Planning is what we are taught in our society. We plan for our retirement, we plan for our children’s education, we plan for our next vacations. What we do not plan for is the illness of a loved one. My family was faced with the sudden illness of my dad last spring. After a very critical time spent in the hospital, he was sent home with a new, very complex medication list to manage. This was something our family never thought to plan for.
A recent CTViewpoints opinion — Connecticut’s four year public state university graduation rates fall short — correctly observed that Connecticut’s state universities “have a responsibility to help students graduate.” Their success would “provide the state with more educated individuals equipped to enter the workforce and ultimately, enable them to become more productive citizens.” The good news is that the CSCU universities are in fact successful in achieving that objective. But that was not the conclusion of the author of the op-ed, who argued that six-year graduation rates of the CSCU universities were unacceptably low.
Short-term healthcare plans aren’t fundamentally effective for Connecticut families, and medical insurance now has become a burden to society. I have grave concerns about the Trump administration’s new rules regarding healthcare insurance, which allow the sale of cheaper health care plans on the market. These plans are originally intended only for short-term use.
Does glyphosate, the active ingredient in the widely used weedkiller Roundup, cause non-Hodgkin lymphoma? This question is at issue now in a lawsuit in San Francisco Superior Court. Hundreds more claims have been cleared to proceed in a federal multi-district lawsuit. Much of this litigation is based on a 2015 determination by the International Agency for Research on Cancer, part of the World Health Organization, that glyphosate is a probable human carcinogen. This report has come under heavy criticism, which is not surprising because there’s a lot of money at stake.
I used to believe in Santa Claus, the Tooth Fairy and politicians. I actually thought the first two brought me gifts and the latter cared about me and my community. Well, those days are gone. We are now neck deep in the primary round of campaigning for our state’s top officials and I hope you’ve been paying attention. The promises and the BS are piling up pretty fast, especially when it comes to the issue of transportation.
If there’s one state that knows all too well the pain, the grief and the shock that gun violence can bring, it’s the state of Connecticut. That’s why we passed the nation’s strongest common-sense gun safety laws – banning the sale of high-capacity gun magazines and requiring background checks for private gun sales – in the wake of the tragedy at Sandy Hook Elementary School. Just this week, Republicans ducked answering where they stand on the next battle against criminals who want to do harm – the 3D printing of guns. When asked “Should Connecticut ban 3D-printable, untraceable guns?” each of the Republican gubernatorial candidates refused to support common-sense regulations on 3D-printed guns.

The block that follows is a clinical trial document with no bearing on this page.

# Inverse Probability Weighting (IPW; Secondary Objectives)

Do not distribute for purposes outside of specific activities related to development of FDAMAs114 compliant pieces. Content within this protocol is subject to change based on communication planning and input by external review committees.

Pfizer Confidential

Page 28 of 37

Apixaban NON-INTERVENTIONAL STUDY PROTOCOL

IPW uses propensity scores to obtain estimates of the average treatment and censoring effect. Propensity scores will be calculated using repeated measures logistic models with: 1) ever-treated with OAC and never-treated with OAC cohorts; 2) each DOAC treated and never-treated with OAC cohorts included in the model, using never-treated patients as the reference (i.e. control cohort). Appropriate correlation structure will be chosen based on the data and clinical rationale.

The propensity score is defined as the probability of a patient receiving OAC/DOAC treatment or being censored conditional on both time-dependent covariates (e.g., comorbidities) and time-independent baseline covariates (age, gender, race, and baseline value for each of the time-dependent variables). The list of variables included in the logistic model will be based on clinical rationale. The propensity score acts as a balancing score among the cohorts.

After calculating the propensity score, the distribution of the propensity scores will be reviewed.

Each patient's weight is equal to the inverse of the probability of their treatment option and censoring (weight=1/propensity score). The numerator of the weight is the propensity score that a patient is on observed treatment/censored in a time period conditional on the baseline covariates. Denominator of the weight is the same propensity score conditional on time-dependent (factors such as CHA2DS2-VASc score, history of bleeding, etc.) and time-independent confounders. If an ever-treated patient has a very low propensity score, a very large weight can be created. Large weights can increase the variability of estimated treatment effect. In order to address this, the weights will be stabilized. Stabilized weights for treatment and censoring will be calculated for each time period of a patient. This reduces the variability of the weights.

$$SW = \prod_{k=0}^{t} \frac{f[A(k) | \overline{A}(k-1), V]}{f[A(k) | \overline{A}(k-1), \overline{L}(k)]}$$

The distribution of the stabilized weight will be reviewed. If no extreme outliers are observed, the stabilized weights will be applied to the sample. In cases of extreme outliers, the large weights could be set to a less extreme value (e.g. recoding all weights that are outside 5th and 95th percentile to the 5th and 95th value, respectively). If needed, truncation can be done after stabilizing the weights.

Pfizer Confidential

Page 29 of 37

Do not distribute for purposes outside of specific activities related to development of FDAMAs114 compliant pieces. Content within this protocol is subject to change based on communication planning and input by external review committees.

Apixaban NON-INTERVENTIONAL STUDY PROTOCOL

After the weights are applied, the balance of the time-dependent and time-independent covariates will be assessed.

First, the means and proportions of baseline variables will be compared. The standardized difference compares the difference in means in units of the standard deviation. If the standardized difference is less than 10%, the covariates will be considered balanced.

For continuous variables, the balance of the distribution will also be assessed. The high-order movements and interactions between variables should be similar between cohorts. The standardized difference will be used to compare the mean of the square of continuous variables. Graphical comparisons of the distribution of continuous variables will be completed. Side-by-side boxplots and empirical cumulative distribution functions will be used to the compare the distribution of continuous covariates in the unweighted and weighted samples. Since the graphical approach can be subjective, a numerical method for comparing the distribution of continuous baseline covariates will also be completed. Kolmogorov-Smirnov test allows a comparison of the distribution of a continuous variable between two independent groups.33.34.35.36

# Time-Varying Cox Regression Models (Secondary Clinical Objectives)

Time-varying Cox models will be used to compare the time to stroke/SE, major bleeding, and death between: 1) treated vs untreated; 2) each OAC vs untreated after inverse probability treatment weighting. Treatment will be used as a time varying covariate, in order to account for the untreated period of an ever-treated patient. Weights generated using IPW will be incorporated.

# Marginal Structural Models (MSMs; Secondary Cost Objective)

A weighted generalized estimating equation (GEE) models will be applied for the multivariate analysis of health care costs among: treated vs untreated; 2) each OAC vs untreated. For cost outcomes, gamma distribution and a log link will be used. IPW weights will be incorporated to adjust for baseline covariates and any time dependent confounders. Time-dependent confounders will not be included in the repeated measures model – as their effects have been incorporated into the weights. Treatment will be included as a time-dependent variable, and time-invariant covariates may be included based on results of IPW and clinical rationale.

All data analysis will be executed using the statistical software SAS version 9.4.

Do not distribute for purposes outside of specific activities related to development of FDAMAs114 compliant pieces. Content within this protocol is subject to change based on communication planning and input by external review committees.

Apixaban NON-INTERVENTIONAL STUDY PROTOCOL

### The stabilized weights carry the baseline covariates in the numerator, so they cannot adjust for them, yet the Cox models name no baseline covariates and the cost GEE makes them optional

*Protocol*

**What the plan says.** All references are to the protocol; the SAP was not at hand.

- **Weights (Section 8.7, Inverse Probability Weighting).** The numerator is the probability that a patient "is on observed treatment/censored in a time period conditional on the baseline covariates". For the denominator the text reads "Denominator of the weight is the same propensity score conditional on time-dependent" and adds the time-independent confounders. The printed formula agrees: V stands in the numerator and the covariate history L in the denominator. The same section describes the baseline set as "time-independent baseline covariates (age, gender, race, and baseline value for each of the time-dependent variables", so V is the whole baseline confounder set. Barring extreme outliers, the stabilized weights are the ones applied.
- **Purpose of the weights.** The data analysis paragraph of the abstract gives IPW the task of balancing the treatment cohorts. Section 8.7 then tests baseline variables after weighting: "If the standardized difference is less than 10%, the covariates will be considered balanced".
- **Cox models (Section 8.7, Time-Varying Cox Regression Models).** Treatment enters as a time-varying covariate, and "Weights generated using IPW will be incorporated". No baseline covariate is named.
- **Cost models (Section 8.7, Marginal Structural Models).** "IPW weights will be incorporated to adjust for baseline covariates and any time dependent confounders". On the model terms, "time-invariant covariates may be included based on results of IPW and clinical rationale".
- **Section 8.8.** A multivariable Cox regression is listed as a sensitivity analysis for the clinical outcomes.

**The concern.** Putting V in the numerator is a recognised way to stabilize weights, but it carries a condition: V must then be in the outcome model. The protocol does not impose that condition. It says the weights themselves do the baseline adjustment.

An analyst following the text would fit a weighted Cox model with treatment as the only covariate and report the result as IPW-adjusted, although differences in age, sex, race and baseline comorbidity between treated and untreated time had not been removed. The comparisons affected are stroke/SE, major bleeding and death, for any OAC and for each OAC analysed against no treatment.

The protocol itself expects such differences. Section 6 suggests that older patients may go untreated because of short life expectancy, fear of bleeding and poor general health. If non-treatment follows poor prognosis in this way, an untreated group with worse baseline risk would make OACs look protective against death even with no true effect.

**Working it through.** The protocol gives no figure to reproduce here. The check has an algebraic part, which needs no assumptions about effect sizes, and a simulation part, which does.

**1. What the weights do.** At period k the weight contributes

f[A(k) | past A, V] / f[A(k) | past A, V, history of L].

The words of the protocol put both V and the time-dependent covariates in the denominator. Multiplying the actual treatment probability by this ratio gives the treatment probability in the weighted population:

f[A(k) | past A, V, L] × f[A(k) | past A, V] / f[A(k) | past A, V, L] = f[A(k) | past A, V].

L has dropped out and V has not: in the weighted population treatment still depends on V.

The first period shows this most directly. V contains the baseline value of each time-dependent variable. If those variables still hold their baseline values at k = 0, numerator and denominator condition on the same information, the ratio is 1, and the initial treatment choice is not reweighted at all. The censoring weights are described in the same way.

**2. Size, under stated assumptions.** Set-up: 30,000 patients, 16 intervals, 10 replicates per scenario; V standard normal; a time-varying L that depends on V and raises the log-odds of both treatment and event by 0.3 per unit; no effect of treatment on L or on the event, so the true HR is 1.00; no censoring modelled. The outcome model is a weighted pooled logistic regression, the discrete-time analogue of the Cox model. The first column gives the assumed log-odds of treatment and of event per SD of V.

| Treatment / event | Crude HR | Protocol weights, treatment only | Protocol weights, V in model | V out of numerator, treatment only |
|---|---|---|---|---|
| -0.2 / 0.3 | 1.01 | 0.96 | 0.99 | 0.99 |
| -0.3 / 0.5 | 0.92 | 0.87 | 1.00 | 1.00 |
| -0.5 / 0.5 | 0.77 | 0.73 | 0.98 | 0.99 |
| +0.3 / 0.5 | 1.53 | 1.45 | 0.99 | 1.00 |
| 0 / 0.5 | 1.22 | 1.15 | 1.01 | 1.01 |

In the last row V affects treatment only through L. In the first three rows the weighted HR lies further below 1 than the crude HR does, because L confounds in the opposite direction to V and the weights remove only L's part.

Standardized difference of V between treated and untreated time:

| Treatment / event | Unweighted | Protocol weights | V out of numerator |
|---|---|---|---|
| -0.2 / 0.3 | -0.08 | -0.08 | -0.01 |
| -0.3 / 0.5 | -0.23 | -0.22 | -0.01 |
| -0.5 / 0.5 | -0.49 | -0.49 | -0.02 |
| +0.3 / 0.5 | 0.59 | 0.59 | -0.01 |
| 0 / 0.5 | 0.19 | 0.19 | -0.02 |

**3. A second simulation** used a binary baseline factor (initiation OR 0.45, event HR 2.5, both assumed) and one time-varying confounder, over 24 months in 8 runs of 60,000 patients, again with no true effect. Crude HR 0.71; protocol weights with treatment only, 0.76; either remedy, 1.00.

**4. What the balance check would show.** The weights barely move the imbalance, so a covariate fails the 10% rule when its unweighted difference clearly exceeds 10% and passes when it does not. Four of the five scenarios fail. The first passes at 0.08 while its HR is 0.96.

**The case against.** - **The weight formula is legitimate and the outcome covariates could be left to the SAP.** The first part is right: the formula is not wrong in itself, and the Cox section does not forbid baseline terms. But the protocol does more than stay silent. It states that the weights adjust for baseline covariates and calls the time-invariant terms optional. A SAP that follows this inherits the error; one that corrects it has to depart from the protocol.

What exactly does a comptroller do? It’s probably the question I’m asked most often on the campaign trail, but the truth is that the office of State Comptroller has the potential to be one of the most important, influential public offices in state government. Why? Because the economic crisis that Connecticut faces today has its roots in a political problem, not just an economic one.
We hear every day that the national economy is strong. Not true here. Connecticut has been left out and left behind. Across our state, people are struggling. Businesses are leaving. Job opportunities are scarce. Home values are falling. Spirits are down and trust between citizens and Hartford is broken. This once vibrant New England leader is on life support. November’s election will determine whether we continue to sink or begin to revive our economy and restore hope. We are at a tipping point, and only Republicans can bring us back.
In the tornado-like news cycle under President TwitterDee (aka TwitterDum), telling issues have a shorter lifespan than mayflies, one OMG moment is quickly eclipsed by next, ad nauseam, whether it’s about the leader of the free world cozying up to Vlad the Impaler or a porn star. One wonders how many TwitterDee devotees are opposed to mother’s milk. His administration is.
The contrast could not be more stark. As the pace of preparation accelerates for the annual induction ceremony for the Immigrant Heritage Hall of Fame in Connecticut, the daily headlines trumpet a more hesitant, even hostile, view of immigrants and their continuing contributions to our state and nation. Immersed in the histories of immigrants thriving in our state, historically and currently, the invective aimed lately at the next generation of immigrants is concerning, as they, like others before them, seek to contribute to this nation while providing their families with the safety and opportunity that America has long exemplified.